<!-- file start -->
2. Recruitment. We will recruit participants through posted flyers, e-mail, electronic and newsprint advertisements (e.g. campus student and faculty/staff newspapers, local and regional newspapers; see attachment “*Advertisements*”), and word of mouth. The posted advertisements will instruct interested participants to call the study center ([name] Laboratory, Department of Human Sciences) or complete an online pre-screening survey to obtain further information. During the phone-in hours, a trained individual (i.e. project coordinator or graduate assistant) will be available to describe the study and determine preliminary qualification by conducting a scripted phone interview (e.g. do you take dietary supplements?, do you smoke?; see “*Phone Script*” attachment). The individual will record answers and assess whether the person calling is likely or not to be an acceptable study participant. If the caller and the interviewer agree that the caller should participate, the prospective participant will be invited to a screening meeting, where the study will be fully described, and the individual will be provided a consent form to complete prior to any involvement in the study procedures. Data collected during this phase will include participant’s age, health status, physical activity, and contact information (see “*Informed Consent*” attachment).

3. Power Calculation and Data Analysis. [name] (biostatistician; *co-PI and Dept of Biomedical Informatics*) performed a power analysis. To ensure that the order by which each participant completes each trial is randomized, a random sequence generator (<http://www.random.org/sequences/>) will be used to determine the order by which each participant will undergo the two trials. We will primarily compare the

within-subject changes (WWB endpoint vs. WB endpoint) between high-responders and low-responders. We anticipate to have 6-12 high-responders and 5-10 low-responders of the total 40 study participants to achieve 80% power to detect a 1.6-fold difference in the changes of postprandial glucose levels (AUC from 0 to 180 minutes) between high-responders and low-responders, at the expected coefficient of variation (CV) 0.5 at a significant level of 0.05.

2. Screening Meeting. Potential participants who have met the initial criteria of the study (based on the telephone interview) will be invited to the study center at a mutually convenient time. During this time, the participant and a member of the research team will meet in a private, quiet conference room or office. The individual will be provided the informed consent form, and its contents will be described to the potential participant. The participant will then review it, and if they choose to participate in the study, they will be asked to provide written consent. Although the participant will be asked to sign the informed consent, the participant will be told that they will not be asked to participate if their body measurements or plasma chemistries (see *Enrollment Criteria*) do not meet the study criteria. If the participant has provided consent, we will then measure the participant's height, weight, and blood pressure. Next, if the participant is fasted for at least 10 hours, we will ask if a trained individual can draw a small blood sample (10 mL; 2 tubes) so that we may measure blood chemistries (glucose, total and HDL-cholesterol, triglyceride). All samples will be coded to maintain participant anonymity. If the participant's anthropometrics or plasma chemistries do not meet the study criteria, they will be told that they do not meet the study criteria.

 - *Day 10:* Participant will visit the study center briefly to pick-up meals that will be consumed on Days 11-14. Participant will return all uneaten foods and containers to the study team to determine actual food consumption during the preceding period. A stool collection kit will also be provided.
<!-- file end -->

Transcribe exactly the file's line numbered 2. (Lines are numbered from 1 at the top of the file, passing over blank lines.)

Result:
3. Power Calculation and Data Analysis. [name] (biostatistician; *co-PI and Dept of Biomedical Informatics*) performed a power analysis. To ensure that the order by which each participant completes each trial is randomized, a random sequence generator (<http://www.random.org/sequences/>) will be used to determine the order by which each participant will undergo the two trials. We will primarily compare the